Sounds of Violence

Written by: EW on 05/03/2011 23:34:05

Alongside Sabbat, Onslaught were Britain's best hope of a genuine thrash success in the 80's following Venom's not inconsiderable helping hand in the genre's birth, before they fell by the wayside like so many others following the usual scene apathy and meddling label interference. Now on second post-reformation album "Sounds of Violence" they have followed the usual path taken by bands of the past returning to revisit former glories: choose the crisp, chunky production techniques that were not available back in 'their day' and let rip, airing all the anger men in their comfortable mid-40s can muster. The result, I'm pleased to say is almost as good as could be expected: plenty new fodder for the live show and an answer to anyone who might've doubted the worth of their reformation.

Anyone who knows me knows I prefer the thrash of the 80s with it's imperfect productions and devastating energy levels. More astonishing than the sheer number of albums that remain great to this day from that period, however, is the differentiation in sound between every noteworthy act of the period. "Rest In Pieces", "Antitheist" and "Godhead" are all blistering thrash tunes here but the resemblances in production to Exodus, Sodom, Kreator, Testament and the rest are undeniable. Until an act take the chance on a radically different sound the classic records of the 80's will forever remain the timeless examples of the genre.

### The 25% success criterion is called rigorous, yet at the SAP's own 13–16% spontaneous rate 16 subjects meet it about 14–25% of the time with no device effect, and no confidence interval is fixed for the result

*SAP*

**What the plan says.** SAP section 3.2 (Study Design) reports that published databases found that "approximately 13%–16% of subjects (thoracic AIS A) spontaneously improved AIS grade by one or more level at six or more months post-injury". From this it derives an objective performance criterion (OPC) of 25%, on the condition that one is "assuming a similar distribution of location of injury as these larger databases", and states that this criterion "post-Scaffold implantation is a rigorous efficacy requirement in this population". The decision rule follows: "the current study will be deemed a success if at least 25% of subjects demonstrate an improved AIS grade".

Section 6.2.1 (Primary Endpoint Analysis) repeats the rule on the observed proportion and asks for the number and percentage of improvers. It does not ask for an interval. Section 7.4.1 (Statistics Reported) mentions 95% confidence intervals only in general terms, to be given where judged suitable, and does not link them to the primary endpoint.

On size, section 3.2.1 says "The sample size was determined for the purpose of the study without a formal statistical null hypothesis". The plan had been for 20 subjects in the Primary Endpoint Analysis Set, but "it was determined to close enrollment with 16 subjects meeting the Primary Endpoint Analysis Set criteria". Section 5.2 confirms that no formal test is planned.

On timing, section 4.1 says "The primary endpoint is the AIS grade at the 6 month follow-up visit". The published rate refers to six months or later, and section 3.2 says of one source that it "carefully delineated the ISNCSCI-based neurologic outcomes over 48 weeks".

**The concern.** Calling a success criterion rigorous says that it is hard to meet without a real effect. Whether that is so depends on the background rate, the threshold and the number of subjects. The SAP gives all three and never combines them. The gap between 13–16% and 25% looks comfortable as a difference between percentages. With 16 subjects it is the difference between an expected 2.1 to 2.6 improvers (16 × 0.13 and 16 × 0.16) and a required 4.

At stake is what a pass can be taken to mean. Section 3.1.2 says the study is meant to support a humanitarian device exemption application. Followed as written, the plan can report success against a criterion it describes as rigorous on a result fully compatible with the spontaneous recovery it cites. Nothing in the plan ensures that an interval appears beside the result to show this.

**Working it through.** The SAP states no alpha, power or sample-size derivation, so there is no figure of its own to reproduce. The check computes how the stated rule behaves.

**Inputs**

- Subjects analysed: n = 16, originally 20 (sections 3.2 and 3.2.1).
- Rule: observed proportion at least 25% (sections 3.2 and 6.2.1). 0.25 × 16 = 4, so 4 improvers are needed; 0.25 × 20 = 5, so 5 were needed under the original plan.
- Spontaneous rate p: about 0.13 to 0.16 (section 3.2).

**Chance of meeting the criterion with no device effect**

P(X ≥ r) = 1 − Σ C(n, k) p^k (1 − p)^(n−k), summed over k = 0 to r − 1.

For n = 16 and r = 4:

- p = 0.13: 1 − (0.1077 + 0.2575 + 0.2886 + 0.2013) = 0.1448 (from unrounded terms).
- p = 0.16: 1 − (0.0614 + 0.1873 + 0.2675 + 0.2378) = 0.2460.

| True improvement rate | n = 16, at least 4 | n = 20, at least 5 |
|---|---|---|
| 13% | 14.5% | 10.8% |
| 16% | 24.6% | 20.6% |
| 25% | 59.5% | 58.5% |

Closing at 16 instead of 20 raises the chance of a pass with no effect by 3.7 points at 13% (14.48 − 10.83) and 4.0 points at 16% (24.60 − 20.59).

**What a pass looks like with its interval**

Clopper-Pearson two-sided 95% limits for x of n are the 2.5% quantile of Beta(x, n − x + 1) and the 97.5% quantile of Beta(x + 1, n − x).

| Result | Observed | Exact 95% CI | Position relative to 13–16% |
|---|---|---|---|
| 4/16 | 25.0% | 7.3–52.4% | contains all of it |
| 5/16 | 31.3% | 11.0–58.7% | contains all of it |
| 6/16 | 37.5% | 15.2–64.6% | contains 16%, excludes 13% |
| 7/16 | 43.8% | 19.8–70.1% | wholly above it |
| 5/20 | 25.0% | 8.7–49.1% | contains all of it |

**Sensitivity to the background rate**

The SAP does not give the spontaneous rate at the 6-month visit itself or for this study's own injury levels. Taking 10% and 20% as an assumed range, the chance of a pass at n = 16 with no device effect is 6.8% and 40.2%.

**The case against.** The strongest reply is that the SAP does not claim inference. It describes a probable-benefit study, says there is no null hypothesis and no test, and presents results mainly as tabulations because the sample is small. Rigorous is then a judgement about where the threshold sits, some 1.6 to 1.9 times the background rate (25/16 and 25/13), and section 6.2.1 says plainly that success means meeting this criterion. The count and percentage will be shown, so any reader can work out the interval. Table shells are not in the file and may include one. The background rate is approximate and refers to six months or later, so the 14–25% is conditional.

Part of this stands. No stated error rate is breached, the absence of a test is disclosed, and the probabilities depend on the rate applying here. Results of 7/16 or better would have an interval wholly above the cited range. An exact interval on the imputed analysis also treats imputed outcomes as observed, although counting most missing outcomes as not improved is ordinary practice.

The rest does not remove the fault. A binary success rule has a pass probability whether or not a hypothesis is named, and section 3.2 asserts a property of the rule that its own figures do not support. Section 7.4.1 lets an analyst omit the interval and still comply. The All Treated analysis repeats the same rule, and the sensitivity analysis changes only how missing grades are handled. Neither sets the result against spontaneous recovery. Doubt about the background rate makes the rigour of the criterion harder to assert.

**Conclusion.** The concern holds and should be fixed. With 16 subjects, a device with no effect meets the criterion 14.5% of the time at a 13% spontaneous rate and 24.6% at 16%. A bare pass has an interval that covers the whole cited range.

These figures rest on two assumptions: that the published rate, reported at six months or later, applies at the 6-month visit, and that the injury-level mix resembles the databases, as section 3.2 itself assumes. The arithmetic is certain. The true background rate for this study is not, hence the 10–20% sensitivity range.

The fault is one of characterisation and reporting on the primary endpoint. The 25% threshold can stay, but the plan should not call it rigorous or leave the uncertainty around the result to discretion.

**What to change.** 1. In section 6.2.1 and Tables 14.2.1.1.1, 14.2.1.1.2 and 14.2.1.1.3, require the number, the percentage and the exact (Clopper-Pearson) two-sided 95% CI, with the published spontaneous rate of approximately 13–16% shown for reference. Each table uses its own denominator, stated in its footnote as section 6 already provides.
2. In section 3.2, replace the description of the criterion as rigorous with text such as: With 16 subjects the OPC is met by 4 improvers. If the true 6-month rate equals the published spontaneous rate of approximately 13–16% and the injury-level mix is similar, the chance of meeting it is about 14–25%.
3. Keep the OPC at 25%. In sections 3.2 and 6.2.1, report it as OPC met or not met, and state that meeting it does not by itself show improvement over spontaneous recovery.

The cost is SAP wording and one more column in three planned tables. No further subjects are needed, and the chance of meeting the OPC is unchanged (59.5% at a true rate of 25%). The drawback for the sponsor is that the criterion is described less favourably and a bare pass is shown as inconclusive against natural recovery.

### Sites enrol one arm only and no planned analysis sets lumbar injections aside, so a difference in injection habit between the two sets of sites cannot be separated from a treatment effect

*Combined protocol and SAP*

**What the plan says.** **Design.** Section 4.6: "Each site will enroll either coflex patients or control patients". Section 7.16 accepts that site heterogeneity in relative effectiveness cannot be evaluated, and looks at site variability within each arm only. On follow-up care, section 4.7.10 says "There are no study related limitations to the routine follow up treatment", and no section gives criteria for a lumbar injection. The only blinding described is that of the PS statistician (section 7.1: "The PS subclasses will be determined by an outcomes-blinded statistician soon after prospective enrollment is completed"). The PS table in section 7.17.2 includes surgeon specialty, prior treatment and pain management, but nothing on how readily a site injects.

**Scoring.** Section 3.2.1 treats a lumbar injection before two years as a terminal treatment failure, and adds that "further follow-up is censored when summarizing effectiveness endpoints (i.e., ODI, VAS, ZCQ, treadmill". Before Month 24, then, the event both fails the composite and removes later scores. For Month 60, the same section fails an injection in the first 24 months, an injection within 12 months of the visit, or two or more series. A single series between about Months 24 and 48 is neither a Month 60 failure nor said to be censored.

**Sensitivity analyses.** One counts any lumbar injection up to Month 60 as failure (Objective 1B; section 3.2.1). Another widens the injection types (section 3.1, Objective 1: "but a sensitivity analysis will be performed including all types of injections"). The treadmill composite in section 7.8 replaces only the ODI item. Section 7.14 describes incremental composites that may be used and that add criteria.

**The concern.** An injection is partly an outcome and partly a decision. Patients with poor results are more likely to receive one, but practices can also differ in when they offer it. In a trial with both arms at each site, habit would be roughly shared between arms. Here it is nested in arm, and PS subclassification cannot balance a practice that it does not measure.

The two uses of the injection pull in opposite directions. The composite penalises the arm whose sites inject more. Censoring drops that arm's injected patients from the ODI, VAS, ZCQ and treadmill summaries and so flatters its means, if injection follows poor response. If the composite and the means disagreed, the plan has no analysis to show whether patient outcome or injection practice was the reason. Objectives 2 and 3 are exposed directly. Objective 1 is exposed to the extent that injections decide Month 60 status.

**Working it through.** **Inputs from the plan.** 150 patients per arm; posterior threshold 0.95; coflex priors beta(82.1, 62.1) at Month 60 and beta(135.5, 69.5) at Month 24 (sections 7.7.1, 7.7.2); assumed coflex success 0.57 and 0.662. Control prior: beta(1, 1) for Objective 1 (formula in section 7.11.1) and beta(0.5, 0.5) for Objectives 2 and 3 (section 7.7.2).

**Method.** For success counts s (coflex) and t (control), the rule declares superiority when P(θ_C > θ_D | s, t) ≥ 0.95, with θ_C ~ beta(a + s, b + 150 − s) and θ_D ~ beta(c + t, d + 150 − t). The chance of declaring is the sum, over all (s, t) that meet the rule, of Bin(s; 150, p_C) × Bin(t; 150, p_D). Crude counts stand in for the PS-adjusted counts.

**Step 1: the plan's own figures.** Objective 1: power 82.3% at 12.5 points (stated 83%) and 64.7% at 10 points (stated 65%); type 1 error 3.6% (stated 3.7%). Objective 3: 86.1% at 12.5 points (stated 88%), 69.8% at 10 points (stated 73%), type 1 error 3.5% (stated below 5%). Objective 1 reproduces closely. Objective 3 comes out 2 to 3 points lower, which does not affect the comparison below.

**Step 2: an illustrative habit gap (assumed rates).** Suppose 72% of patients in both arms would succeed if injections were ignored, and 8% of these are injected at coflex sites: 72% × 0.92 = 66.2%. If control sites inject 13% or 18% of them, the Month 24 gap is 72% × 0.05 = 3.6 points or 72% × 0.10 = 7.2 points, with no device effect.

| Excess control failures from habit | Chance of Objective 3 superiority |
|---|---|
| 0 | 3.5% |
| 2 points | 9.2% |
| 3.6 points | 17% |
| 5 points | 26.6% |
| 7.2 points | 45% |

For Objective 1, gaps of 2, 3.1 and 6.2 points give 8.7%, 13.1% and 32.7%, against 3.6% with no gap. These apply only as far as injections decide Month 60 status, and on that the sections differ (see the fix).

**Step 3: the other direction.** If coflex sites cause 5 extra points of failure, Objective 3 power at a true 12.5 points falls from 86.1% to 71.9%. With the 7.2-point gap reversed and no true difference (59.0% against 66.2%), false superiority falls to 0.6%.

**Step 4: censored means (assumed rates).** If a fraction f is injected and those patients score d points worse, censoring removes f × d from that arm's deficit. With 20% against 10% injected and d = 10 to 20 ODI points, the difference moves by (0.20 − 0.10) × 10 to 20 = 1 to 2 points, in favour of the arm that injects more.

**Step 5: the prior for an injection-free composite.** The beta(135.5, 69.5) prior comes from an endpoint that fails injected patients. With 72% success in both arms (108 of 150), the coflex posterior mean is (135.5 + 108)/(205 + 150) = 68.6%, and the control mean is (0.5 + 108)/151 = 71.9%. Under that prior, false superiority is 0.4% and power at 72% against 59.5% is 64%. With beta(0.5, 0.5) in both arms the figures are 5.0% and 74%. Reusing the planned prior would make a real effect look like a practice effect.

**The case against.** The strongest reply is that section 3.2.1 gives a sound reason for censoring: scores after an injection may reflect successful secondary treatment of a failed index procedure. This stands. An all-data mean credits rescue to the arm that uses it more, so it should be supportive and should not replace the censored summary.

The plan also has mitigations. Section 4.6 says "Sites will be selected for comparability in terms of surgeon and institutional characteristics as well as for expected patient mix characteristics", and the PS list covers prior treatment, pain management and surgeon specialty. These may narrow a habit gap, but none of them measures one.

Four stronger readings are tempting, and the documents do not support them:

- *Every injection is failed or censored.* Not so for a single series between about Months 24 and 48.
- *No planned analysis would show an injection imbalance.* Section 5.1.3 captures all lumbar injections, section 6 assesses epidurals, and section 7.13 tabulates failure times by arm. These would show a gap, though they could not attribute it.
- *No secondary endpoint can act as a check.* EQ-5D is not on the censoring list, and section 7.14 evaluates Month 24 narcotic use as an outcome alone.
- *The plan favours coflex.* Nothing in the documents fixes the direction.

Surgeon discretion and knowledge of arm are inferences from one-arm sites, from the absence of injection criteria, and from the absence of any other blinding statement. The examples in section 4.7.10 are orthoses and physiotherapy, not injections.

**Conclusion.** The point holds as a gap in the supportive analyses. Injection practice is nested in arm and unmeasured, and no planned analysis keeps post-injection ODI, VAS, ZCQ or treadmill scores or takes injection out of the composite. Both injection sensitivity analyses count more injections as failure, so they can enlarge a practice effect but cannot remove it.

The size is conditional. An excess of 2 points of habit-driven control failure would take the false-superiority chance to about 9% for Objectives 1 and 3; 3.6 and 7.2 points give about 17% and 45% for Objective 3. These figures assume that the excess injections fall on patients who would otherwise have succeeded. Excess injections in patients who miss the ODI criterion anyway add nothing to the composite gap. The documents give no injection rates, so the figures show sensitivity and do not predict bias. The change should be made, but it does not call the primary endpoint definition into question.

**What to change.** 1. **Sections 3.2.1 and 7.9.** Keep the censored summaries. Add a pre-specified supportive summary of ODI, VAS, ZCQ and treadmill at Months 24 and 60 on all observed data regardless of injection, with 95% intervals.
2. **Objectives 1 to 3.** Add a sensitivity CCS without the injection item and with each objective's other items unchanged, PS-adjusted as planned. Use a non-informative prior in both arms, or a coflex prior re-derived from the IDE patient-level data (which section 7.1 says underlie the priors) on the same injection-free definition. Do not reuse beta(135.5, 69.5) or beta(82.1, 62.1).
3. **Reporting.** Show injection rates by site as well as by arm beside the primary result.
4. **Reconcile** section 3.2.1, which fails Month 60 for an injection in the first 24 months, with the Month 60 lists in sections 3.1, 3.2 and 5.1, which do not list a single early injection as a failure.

Overcoming this insurmountable hurdle however reveals a fast and heavy record befitting a name like "Sounds of Violence". Sy Keeler has a gravitas about his vocals, shuddering towards hoarse, Chuck Billy-esque death metal growls on repeated occasions while guitarists Nige Rockett and Andy Rosser-Davies compliment his performance with the expected speed and precision we've come to expect as par for the course in thrash metal. The album closes with a cover of Motörhead's "Bomber" featuring their very own Phil Campbell making an appearance on guitar; it's frenetic rendition though holds little to the classic original.

Essentially any fan of thrash metal done modern is going to more than appreciate what Onslaught have got here. The naive proto-Satanic appeal of "Power From Hell" is of course no more, but in its place is a more blistering Onslaught taking their place near the top table of thrash.


Download: Antitheist, Godhead
For The Fans Of: Sodom, Testament, Slayer
Listen: Myspace

Release date: 08.01.2011
AFM Records

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